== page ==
James Buchanan, likely the worst president

Party Leadership (PL): F – His major blunder was his failure to attempt to keep his party together, as it split between Northern and Southern Democrats.

Relations with Congress (RC): D – For the most part, his party had control of  Congress; although, he lost the senate. He used the veto only 7 times and was never overruled. However, he made little effort to prevent the sectional fighting within Congress.

Executive Appointments (EA): F – Several of his appointments left to join the Confederacy, while some directly or indirectly aided the South before disowning the United States. He did punish any questionable behavior, as he seemed unsure of what to do during the crisis in general.

Court Appointments (CA): D – His one Supreme Court appointment, Nathan Clifford, was fairly solid and served twenty years after Buchanan’s presidency ended. Several of his lower federal court appointments left to join the Confederacy, however.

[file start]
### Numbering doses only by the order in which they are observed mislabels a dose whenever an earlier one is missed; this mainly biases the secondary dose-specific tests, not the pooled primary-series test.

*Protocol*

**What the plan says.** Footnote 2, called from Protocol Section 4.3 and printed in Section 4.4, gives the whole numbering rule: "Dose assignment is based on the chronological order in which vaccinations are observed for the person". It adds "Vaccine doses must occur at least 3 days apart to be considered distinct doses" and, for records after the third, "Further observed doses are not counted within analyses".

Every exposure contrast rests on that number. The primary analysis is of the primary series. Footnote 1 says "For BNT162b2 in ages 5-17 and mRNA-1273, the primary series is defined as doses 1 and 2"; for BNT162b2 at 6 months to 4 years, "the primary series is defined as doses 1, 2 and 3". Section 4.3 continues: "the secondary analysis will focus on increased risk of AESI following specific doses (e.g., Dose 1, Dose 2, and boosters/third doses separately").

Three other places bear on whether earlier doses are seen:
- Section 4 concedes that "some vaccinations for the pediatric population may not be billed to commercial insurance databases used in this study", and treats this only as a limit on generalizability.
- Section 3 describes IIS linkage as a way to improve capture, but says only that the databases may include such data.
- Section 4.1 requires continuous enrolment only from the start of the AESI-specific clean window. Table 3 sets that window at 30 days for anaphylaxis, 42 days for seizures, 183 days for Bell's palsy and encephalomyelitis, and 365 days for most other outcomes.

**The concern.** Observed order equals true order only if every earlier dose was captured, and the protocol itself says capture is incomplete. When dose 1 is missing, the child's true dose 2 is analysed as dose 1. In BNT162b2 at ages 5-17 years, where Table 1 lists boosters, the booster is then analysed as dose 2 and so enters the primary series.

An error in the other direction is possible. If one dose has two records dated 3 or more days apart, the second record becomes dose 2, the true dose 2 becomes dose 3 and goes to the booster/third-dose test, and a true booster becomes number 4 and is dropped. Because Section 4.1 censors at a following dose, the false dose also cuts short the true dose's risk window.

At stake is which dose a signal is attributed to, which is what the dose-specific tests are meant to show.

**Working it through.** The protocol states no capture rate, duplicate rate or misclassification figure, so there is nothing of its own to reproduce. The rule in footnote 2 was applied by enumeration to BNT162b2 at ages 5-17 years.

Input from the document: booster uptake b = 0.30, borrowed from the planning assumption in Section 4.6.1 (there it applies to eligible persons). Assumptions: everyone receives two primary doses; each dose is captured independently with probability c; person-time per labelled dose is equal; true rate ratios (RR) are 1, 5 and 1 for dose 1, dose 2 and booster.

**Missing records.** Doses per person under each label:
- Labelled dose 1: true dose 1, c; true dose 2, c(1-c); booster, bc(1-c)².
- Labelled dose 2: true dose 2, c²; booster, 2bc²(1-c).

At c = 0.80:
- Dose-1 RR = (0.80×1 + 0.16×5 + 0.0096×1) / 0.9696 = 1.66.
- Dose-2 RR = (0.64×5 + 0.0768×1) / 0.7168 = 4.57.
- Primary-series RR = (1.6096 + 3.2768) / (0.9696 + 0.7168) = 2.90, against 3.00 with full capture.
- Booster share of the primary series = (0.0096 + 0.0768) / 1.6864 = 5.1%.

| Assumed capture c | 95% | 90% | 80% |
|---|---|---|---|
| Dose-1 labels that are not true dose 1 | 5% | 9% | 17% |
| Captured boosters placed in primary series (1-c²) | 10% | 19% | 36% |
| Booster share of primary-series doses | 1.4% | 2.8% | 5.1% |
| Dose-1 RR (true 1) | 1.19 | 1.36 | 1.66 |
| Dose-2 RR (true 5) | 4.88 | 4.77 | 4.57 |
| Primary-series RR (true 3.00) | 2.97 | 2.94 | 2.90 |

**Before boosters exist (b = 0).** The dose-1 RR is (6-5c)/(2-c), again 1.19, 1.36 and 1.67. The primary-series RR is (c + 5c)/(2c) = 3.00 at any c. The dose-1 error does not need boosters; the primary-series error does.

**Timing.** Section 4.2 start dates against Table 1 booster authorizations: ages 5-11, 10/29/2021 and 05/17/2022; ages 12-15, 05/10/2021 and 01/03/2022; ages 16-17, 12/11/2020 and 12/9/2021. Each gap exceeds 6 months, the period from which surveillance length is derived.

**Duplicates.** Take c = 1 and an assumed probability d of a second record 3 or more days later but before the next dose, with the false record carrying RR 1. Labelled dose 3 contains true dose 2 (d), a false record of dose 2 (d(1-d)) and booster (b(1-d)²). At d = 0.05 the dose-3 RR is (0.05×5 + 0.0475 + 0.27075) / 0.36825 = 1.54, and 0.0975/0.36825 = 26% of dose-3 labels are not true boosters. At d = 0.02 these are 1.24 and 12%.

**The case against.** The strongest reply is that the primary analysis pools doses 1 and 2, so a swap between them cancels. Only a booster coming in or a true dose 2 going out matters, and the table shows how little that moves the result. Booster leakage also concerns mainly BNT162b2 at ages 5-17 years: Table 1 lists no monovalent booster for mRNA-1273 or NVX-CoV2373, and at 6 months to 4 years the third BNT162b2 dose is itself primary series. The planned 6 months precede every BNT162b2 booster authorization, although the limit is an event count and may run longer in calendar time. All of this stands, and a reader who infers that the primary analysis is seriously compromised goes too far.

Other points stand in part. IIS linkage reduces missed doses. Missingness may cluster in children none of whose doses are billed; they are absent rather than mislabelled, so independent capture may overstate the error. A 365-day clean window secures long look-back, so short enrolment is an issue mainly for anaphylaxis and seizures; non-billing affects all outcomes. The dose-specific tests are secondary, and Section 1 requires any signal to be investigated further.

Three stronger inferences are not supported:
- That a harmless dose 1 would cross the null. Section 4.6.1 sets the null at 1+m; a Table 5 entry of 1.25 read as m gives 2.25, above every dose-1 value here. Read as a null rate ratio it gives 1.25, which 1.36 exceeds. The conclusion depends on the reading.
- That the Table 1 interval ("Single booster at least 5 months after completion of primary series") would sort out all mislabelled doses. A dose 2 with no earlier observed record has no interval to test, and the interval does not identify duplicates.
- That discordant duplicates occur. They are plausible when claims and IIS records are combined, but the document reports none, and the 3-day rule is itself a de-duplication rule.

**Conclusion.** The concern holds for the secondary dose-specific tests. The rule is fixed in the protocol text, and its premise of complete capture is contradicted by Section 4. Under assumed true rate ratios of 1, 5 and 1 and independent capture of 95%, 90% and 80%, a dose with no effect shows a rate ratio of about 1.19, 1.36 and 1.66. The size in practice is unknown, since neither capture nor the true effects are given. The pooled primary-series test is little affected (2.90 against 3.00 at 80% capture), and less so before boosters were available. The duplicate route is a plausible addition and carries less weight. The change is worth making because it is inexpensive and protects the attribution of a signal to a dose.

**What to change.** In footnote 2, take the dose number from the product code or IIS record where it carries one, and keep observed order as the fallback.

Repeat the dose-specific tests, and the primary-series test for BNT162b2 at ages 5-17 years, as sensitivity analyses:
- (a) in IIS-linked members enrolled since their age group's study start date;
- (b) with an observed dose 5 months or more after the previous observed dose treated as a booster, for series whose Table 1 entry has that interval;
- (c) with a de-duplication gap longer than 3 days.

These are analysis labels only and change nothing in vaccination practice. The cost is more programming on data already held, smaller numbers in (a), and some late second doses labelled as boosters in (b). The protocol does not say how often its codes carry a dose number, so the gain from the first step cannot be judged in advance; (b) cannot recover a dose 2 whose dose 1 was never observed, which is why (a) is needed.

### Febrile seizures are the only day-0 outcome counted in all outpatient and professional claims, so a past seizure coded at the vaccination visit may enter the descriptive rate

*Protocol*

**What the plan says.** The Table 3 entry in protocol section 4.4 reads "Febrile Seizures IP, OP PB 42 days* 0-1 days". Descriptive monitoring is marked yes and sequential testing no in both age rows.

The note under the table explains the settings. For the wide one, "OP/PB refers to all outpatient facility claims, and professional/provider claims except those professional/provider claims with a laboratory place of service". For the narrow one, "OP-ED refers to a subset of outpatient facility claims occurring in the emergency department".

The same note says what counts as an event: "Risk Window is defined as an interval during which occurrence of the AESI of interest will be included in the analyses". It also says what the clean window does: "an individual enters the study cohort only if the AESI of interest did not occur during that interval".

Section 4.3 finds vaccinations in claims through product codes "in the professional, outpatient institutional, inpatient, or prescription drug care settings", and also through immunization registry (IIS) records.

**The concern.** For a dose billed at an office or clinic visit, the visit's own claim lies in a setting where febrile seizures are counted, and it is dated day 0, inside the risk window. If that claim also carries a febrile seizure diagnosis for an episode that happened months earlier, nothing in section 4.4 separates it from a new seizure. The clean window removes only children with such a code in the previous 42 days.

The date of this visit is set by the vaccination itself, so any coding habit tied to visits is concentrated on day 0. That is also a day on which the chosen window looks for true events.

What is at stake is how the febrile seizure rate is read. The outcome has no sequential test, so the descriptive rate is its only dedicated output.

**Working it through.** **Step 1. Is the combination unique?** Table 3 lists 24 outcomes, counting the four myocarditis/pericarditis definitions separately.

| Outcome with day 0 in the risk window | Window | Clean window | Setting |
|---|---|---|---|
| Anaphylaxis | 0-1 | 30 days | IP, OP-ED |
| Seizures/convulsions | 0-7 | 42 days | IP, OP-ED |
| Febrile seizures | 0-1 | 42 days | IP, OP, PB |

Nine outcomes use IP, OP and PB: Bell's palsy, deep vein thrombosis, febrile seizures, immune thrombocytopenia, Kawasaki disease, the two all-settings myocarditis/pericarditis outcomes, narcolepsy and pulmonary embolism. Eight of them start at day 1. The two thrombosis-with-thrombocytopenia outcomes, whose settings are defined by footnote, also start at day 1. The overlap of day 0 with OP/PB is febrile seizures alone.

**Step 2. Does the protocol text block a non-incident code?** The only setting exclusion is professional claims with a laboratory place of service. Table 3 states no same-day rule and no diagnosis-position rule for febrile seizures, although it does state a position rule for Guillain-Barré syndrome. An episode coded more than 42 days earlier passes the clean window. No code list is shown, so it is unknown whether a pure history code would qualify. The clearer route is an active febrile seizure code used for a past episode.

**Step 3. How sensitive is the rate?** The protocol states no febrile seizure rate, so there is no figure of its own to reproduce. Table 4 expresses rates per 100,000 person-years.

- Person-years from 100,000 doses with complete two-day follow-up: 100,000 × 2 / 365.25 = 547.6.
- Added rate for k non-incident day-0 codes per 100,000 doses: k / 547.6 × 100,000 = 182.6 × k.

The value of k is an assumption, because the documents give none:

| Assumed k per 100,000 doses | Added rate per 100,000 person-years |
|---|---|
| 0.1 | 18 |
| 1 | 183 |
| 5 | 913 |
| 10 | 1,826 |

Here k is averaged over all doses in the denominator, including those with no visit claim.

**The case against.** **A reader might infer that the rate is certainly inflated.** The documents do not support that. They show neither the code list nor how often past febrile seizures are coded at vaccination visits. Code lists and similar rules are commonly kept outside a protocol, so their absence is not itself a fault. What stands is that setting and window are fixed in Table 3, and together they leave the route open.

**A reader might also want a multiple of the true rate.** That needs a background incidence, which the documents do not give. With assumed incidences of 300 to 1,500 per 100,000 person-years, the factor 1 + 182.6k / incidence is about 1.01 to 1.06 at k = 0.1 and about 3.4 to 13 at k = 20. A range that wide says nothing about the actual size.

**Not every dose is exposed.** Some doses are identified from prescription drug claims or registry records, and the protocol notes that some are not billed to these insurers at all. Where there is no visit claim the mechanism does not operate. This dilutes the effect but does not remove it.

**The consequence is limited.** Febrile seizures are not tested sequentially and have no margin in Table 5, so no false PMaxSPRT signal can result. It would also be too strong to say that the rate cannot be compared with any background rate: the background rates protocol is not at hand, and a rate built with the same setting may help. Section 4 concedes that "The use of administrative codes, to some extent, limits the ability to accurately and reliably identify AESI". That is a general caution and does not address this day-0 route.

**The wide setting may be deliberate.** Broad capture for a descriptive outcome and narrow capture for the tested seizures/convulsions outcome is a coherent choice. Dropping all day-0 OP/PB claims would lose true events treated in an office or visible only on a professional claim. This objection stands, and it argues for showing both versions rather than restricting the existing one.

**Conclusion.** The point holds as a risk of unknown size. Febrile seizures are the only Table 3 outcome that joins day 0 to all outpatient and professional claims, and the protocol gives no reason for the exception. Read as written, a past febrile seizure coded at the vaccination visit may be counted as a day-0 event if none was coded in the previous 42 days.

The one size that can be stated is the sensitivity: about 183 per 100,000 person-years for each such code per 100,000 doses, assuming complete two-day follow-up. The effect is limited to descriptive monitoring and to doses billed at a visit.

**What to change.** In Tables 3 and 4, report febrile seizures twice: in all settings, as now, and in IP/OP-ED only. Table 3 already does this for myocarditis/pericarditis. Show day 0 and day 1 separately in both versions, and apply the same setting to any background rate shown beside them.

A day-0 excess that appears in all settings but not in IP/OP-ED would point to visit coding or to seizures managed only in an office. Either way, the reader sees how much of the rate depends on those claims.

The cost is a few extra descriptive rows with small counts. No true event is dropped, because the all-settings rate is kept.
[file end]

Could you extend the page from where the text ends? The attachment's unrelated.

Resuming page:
Economic Management (EM): F – His willingness to allow the South to secede devastated the economic power of the country, since cotton, sugar, tobacco and lumber were all profitable to export and trade. In addition to this, Buchanan presided during the Panic of 1857, which was the first worldwide economic panic. Buchanan did little to stop it, and the economic downturn, felt mostly in the North, continued until the Civil War.

Ability to Compromise (AC): D – Buchanan’s strict Constitutionalism made it so that he preferred disastrous indecision to compromised action, which under the unusual circumstances may have been preferable. He did, however, compromise within the sectional divisions in his party, attempting to give equal justice to both Northern and Southern Democrats.

Avoid Crucial Mistakes (AM): F – I need not elaborate.

Foreign Policy Accomplishments (FA): F – As the South seceded, the reputation of the United States was severely damaged abroad. Prior to the war, major economies such as Great Britain and France saw the US as a young economic power on the verge of steamrolling by the end of the century. As such, the threat of economic powers aiding the Confederacy in an effort to weaken a threatening competitor became a real possibility. Buchanan, however, was somewhat successful in asserting US sovereignty in Central America and in the Caribbean; although, his methods were controversial since he bullied the weaker countries into complying with US policy. Buchanan’s attempt to annex Cuba failed, however.